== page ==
Barcelona Restaurants and Dining
(Barcelona, Catalonia, Spain)
The Mediterranean port of Barcelona is ideally placed for the freshest seafood and fish. High quality Spanish fruit and vegetables are also readily available when they are at their freshest, and so restaurants in Barcelona are able to obtain a wonderful array of fresh ingredients when preparing their meals. Barcelona restaurants are graded from five 'forks' to one and the sign is usually displayed on the door of the restaurant, indicating price, facilities and service - not the actual quality of the food.
In Barcelona, the most widespread restaurants are those serving Catalan cuisine. This is generally solid and nourishing food, with a strong emphasis on meat, olive oil, garlic, fruit and salad. Fresh seafood and fish are also good options, often being served in the form of a variety of Tapas, these are bite-sized snacks that accompany drinks and they are a real part of Spanish culture and very popular in the city. The tapas bars (tascas) can become very busy and they usually have plenty of atmosphere. Tapas started in the 18th century when Carlos III asked for his wine to be covered with a plate of food, to stop the dust from getting into it - 'tapa' literally means 'lid', which is where the name comes from. These days, the most common types of tapas include snails, deep-fried squid, mushrooms, baby eels, tripe, prawns, cold potato omelette, meatballs, potato salad, olives, cheeses, cold meats and tortillas. A meal in a tapas bar or café in Barcelona is a very social way to enjoy and share a large variety of food and different tastes.
The range of international cuisine in Barcelona is increasingly due to demands and choices include good pizzas, Indian and Pakistani food, Middle Eastern, Japanese, Chinese and Thai cuisine, although the best restaurants in Barcelona tend to be those serving more traditional food. There are also an increasing number of international chain restaurants opening in Barcelona and these are most common around the Port Olimpic and more touristy areas. These many not have the atmosphere of a typical restaurant in Barcelona, but they do have the advantage of opening outside the normal eating hours.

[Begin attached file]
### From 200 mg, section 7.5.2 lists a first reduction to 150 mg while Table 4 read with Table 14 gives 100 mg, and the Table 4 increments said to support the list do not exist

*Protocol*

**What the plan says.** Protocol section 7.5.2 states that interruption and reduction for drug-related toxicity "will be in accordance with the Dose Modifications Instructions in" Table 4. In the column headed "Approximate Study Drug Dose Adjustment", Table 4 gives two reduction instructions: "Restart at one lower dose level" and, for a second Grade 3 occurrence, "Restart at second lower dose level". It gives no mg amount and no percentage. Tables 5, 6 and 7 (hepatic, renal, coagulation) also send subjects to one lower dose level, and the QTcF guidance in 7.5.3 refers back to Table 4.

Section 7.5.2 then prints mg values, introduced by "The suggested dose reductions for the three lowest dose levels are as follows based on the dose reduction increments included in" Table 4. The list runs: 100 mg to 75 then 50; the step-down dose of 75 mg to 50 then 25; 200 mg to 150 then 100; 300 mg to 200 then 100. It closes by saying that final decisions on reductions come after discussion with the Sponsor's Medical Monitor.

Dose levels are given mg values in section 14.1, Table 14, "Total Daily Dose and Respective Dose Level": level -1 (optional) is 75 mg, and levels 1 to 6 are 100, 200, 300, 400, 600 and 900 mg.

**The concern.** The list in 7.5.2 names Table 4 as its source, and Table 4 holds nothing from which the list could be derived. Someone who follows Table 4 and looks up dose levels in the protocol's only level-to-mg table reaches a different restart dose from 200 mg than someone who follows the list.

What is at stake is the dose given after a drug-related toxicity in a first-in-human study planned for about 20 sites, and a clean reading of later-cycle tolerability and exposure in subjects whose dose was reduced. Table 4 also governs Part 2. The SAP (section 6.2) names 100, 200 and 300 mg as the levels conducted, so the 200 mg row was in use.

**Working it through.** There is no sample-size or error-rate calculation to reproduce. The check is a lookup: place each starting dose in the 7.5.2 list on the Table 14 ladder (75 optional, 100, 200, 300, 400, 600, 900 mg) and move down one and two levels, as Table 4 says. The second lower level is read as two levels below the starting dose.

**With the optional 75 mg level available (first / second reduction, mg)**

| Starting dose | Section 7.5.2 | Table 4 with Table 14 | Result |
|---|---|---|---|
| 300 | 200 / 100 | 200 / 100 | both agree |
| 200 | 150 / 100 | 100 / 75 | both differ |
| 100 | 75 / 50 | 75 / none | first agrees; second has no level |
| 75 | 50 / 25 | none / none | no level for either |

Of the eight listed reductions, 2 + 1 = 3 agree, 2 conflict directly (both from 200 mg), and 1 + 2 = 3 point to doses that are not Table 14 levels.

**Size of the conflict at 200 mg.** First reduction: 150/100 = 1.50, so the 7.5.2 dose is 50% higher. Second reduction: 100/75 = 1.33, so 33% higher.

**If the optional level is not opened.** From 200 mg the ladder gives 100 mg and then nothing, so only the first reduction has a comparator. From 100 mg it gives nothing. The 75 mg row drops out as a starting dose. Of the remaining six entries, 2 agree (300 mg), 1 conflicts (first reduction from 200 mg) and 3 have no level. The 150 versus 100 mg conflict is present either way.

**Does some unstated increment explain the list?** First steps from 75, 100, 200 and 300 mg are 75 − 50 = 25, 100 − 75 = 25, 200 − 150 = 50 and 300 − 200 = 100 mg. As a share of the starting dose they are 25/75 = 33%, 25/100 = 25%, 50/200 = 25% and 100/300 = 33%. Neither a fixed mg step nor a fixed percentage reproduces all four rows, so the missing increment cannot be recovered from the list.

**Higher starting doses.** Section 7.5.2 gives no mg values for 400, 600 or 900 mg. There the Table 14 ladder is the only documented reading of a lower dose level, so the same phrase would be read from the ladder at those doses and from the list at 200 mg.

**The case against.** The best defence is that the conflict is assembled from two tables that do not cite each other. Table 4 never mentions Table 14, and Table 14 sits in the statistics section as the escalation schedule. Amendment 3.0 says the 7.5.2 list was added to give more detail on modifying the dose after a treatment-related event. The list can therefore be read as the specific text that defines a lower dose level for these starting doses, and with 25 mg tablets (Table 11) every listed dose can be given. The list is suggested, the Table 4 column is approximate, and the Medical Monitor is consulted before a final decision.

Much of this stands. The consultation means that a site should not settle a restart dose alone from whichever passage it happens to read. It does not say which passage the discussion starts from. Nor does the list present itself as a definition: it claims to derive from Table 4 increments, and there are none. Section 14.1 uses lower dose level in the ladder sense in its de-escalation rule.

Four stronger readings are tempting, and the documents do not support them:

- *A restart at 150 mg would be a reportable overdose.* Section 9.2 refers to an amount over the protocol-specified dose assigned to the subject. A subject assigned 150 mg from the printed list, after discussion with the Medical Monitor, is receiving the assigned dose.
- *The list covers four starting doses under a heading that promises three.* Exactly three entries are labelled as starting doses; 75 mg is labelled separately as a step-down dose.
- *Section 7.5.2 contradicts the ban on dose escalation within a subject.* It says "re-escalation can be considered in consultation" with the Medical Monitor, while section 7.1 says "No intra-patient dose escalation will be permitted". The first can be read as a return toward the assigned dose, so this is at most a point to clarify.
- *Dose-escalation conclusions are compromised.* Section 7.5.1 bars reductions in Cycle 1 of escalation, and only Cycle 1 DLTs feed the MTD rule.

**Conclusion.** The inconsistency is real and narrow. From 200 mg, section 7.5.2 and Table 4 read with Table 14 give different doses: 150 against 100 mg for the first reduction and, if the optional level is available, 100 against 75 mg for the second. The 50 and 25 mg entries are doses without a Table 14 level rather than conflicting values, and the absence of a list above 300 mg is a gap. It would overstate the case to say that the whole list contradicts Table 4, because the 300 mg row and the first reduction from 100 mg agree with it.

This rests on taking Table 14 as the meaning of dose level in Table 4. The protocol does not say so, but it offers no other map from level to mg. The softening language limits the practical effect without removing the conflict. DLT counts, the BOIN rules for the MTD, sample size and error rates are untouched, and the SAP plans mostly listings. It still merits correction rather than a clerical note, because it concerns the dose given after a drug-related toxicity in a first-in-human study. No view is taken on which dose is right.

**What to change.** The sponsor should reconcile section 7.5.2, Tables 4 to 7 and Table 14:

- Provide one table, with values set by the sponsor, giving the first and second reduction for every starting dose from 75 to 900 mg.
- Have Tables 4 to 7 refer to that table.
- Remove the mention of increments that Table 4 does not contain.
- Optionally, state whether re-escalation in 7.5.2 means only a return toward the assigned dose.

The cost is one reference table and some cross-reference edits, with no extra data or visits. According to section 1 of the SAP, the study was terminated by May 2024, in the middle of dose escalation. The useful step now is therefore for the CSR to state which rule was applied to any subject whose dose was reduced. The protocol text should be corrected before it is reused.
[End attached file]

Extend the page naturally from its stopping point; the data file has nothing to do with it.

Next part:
Spaniards tend to eat rather late and Barcelona is no exception to this. Restaurants in Barcelona usually open between 13:00 to 16:00 for lunch and then 20:00 to 23:00 or later for evening meals. Many restaurants in Barcelona also close on Sundays or Mondays and on public holidays in August, so it is often worth checking opening hours first. At very popular restaurants it is generally worth reserving a table in advance - either by telephone or in person.
'Menjador' are cheap eateries that are usually found at the back of bars. These are essentially worker's cafés and certainly do provide value for money, with large portions. Meals are only served at lunchtimes, rather than in the evenings. Cafés and bars also provide good value for budget dining in Barcelona and the food normally comes in the form of a combined plate (plato combinado) which consists of food such as egg, steak or chicken and chips or calamares and salad, usually with bread and sometimes drinks are included in the price.
Vegetarian meals are more limited in Barcelona restaurants, although many do serve provide some options, such as vegan salads, aubergine and peppers or a simple Spanish omelette, a real speciality of Barcelona. There is often a wider choice at the more ethnic restaurants in Barcelona.